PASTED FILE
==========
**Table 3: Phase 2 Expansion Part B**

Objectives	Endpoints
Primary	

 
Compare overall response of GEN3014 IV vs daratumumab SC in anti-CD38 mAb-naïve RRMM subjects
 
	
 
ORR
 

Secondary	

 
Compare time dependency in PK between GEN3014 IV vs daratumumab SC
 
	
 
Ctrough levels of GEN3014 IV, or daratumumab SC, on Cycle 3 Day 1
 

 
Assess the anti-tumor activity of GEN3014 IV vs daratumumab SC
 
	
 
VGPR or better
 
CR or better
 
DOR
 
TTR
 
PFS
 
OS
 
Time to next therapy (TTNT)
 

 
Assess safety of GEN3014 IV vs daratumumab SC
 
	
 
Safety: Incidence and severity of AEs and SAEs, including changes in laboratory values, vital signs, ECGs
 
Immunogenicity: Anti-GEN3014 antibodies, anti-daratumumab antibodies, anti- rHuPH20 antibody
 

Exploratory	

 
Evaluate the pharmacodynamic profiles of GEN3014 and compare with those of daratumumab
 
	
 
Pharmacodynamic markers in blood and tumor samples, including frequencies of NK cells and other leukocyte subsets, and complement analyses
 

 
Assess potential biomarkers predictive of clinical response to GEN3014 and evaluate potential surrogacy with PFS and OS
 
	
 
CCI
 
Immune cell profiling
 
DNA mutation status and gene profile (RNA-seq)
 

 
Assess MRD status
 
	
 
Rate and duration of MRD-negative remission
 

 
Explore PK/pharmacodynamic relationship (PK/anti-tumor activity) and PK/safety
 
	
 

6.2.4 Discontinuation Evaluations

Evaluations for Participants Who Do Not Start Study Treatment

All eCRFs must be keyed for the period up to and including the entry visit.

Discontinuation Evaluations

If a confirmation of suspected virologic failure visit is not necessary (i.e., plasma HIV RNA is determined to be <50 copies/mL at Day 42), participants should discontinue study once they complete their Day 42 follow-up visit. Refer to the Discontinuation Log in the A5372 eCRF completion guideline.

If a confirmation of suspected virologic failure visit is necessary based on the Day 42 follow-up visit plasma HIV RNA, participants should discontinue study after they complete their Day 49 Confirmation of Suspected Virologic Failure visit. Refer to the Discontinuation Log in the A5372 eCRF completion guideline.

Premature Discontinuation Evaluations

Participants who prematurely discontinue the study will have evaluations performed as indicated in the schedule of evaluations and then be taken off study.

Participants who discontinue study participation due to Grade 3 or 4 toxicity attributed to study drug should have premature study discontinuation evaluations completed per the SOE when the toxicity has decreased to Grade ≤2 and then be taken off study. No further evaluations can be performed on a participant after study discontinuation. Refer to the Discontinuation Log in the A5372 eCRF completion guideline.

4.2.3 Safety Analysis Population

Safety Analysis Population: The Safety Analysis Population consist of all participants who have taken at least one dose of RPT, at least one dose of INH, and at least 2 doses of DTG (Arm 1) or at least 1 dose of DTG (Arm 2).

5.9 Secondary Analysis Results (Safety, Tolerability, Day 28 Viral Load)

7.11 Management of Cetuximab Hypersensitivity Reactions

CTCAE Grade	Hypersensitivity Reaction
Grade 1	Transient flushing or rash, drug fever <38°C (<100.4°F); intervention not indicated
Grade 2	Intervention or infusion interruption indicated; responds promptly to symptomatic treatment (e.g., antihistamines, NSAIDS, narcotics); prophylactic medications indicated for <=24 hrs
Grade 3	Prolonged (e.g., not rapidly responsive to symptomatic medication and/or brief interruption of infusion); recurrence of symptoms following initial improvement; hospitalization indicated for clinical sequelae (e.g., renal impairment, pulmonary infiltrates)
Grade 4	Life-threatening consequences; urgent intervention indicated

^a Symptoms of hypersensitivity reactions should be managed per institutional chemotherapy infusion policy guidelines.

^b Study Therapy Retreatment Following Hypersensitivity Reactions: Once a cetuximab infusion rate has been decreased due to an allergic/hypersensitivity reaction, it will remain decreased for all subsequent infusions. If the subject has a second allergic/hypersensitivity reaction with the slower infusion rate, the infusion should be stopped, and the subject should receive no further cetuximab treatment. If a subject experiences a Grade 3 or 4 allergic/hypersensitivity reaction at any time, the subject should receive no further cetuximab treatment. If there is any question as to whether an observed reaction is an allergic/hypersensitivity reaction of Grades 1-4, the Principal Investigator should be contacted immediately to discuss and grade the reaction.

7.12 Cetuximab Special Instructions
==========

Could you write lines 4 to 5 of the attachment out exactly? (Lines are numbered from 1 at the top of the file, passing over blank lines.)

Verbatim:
Compare overall response of GEN3014 IV vs daratumumab SC in anti-CD38 mAb-naïve RRMM subjects
 
	
 
ORR
 